In the heart of African music
Plucking a way out of poverty, Congolese musicians find fame brings the 'fortune' of taking a crowded taxi instead of a bus to work.
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"Usually, when people audition in front of Kester, they're shaking," recalls Serge Makobo, a journalist and former business manager for Victoria Eleison who is now a mentor to Mangoma. "Gianni was very calm, composed. It was striking."Skip to next paragraph
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Mangoma smiles in response. He had practiced two months for that audition. "I did a good job," he says.
Mangoma paid his dues – lugging equipment and staying in sweltering Kinshasa while others in the group flew off for gigs in Paris. For a time he lived in Emeneya's big ranch house with the rest of the Victoria Eleison musicians – Emeneya's way of controlling his impoverished musicians then and making sure no other bandleader poached his talent. Through it all, Mangoma kept playing and practicing – he was almost never without his $30 acoustic guitar – and he crept upward in the band hierarchy.
Now, Mangoma runs the band's rehearsals, and on the band's newest CD he plays on almost every track – a coup for a guitarist, since bandleaders usually distribute that honor sparingly and strategically.
Makobo, who has been in the music world here longer than Mangoma, shakes his head when his protégé talks about this accomplishment. "You can get yourself hurt like that,' he warns.
* * *
Wednesday is rehearsal day for Victoria Eleison. Mangoma pays someone the equivalent of a few cents to find him a spot in a sedan taxi, which will take him, along with five or six other crammed passengers, from his neighborhood near the airport toward downtown. (To maintain his image, he doesn't ride in the rusting, rickety minibus taxis that squeeze dozens of passengers together in the thick, motionless heat.)
It takes him two taxis and 45 minutes to get to the Citadella – the open air, concrete shell the band calls home. There's such a big crowd for rehearsal – a half-dozen singers, a drummer, other guitarists, a keyboardist, dancers, onlookers – that it's hard to know who's in the band and who's just watching. But as the beat gets stronger, the singers and male dancers start swaying.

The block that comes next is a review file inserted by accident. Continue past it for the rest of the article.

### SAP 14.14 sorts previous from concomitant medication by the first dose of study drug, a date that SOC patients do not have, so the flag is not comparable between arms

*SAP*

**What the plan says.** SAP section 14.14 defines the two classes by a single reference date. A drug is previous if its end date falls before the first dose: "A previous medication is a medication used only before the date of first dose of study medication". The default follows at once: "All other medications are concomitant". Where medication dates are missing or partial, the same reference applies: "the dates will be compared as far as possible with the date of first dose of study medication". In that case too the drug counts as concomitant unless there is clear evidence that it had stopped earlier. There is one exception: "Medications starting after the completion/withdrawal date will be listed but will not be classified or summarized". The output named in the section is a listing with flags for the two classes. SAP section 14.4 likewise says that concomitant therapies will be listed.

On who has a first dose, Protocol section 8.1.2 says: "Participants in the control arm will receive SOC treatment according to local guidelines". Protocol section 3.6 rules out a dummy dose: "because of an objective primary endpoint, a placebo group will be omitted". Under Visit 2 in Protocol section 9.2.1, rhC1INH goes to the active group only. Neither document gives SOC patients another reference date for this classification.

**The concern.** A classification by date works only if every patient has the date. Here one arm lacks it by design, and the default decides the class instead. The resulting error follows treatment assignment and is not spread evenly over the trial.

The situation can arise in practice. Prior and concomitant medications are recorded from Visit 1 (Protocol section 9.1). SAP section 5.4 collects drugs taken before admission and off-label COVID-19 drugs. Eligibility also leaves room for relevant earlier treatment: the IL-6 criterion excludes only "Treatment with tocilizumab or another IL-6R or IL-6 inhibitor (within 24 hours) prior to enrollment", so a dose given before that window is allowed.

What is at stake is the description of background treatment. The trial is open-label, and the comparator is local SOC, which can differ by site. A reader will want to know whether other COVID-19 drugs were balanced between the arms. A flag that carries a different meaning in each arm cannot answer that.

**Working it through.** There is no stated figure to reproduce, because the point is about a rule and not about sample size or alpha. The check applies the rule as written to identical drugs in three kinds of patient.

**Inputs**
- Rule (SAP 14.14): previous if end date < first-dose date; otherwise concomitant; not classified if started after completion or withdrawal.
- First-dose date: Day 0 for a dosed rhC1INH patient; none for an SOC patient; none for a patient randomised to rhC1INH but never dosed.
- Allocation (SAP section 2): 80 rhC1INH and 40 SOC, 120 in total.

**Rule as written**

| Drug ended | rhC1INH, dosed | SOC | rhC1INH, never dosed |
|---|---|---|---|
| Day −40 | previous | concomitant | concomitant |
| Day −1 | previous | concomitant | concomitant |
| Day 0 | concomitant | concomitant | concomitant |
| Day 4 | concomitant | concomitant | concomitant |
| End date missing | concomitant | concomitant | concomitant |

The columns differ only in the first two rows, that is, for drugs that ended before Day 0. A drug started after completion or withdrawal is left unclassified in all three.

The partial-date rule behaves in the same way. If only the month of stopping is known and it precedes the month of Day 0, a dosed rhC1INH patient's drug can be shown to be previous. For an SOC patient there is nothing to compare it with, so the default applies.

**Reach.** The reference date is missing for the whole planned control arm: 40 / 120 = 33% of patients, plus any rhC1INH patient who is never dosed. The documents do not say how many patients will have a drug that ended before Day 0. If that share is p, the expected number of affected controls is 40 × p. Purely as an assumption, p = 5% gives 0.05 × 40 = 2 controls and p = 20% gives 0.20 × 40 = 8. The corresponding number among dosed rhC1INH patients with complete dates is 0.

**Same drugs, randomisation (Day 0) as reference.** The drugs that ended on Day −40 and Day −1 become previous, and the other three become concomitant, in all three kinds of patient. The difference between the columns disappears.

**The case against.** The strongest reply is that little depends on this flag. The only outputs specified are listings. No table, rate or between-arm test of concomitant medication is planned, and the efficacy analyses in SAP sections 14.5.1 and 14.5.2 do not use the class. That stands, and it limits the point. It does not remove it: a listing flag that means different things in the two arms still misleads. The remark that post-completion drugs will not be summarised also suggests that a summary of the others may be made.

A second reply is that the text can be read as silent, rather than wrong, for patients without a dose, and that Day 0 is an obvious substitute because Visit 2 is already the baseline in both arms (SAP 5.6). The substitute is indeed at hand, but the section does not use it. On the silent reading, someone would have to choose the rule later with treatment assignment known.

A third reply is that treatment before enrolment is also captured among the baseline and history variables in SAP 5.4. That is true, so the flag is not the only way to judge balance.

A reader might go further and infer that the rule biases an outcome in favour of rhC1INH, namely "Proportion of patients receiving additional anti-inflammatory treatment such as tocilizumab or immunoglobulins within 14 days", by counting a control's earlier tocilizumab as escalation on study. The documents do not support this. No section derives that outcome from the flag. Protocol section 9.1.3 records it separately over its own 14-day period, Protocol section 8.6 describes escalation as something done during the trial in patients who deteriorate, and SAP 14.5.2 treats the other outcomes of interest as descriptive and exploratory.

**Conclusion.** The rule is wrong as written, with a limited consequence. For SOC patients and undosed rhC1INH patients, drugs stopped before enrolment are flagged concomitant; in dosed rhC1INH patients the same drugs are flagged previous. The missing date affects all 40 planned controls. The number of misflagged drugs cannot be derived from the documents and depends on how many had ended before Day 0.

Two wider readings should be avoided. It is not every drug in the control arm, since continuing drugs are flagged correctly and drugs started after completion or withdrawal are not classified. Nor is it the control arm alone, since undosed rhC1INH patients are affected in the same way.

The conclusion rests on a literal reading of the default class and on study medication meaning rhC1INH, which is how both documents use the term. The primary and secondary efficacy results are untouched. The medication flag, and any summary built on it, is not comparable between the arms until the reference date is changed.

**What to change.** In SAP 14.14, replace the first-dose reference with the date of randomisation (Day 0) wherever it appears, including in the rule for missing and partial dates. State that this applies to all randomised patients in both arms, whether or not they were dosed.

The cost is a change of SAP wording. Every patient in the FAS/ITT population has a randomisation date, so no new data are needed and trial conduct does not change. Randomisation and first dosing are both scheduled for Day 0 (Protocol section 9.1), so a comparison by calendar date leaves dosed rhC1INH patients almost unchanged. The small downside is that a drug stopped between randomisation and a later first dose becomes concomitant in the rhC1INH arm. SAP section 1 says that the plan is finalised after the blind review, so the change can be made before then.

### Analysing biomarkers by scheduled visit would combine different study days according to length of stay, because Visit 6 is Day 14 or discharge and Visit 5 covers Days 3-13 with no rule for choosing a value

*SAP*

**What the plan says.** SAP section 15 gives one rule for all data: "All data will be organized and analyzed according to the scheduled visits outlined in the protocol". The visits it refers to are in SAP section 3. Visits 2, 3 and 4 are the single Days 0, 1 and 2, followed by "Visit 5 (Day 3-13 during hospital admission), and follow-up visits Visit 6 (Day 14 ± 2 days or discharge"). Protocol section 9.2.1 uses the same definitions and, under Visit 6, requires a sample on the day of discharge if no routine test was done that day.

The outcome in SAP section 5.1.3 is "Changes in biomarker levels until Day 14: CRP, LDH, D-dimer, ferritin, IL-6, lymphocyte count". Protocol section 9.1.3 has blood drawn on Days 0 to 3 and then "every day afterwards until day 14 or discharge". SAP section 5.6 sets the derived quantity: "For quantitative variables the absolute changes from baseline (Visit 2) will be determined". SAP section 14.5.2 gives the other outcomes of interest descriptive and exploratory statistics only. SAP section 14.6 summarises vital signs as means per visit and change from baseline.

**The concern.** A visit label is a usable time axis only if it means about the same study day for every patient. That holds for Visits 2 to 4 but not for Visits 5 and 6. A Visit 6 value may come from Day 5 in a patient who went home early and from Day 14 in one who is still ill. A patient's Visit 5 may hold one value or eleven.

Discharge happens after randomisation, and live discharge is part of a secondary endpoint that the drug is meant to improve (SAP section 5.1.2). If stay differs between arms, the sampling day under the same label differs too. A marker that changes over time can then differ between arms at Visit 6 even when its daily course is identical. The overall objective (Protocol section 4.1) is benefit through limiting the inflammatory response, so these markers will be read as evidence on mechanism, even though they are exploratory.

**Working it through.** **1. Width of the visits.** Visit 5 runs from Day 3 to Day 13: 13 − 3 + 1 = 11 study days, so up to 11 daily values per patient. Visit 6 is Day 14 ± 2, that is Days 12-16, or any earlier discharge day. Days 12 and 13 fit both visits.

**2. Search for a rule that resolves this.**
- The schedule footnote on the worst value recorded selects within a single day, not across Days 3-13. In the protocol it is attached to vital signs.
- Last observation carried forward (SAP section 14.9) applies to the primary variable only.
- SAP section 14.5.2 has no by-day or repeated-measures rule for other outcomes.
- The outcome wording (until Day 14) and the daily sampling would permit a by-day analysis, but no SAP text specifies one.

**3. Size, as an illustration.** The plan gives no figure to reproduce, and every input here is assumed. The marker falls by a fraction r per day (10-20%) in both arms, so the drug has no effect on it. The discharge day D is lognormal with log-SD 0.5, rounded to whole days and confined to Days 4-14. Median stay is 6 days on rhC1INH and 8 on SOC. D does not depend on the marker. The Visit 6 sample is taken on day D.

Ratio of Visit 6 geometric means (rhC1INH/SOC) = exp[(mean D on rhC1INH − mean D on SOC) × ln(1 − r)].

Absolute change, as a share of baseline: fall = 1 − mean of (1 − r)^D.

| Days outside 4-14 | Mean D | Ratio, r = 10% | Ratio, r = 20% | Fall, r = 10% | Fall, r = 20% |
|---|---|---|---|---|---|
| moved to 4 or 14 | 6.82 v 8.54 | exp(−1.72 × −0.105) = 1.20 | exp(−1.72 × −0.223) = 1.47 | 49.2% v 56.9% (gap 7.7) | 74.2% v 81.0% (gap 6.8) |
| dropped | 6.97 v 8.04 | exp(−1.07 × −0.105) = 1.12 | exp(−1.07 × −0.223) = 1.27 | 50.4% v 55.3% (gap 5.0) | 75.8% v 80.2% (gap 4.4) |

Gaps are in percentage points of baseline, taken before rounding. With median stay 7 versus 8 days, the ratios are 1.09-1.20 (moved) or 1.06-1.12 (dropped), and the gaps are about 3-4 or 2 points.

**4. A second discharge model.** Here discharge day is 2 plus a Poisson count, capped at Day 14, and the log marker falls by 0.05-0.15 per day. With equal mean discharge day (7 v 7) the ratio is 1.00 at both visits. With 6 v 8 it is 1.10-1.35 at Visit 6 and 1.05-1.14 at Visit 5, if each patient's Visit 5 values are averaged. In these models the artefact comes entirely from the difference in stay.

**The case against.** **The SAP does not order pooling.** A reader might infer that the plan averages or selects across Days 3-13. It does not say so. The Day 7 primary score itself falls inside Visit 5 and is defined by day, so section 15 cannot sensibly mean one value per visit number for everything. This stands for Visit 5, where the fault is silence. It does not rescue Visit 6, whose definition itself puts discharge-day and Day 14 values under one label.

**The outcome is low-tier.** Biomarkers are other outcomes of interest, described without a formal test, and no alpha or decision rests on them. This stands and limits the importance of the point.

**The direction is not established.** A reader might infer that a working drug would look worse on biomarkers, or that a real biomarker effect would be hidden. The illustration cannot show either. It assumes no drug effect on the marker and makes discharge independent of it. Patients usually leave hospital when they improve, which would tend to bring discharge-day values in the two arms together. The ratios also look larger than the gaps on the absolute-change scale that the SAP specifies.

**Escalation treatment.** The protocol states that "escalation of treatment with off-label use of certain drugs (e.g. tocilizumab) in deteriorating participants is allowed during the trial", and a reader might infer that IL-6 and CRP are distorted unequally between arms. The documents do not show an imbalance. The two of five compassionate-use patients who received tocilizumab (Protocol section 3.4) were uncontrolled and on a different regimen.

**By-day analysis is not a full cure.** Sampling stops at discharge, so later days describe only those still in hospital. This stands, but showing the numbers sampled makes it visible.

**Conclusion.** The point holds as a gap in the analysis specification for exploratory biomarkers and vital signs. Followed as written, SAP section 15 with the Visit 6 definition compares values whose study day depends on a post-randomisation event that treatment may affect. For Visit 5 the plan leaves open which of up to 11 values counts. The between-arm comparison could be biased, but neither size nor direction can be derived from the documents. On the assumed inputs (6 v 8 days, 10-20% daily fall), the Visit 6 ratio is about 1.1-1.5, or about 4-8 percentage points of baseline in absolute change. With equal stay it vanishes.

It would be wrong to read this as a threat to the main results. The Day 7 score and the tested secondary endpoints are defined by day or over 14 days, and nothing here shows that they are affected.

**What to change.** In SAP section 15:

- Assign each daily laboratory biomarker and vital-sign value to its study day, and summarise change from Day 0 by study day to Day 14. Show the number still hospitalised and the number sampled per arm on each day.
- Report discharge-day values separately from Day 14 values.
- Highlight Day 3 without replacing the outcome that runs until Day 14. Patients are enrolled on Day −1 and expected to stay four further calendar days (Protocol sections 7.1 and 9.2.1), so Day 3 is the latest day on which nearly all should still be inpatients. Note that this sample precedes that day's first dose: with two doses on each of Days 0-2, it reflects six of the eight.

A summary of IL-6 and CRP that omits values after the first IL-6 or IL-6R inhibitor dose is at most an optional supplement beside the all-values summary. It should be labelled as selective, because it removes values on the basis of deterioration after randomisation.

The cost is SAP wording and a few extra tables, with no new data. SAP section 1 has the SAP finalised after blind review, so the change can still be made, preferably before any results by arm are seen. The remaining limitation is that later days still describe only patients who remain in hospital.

In concert, the men will move in unison, following the animateur, who calls out the dance moves. The animateur also calls out names of people in the audience during the songs, a form of praise-singing that has evolved over the years into a political and moneymaking exercise. Patrons pay good money for an animateur to shout their names during a song. One top Kinshasa musician, Koffi Olomide, has representatives in London who can arrange these honors for $500 to $2,000.
But today, Victoria Eleison is just rehearsing. Across the room, the female dancers – all bands here have a requisite ensemble of scantily clad women who dance – watch intently as their coach introduces a new routine. Then they practice – their faces are serious, but their bodies move like Slinkys. Outside, little boys press their faces against the Citadella's chain-link windows.
After rehearsal, Mangoma walks out to the street, where all the lights are out. Power outages are one of the common uncertainties of life in Kinshasa, as are water stoppages and occasional political violence. But tonight Mangoma is enthusiastic. Emeneya, the bandleader, has been praising him, and says the band will soon go on tour in South Africa, Europe, and the US. He also said he bought Mangoma a car in Paris. But Makobo, the mentor, scoffs. Since they don't pay salaries, bandleaders deal in promises and lies to keep their musicians loyal, he says. Mangoma shrugs him off. He gives a quick nod to someone who shouts his name from across the crowded street and settles into another outdoor cafe.
From nearby speakers, Kinshasa music pumps into the thick, dark night.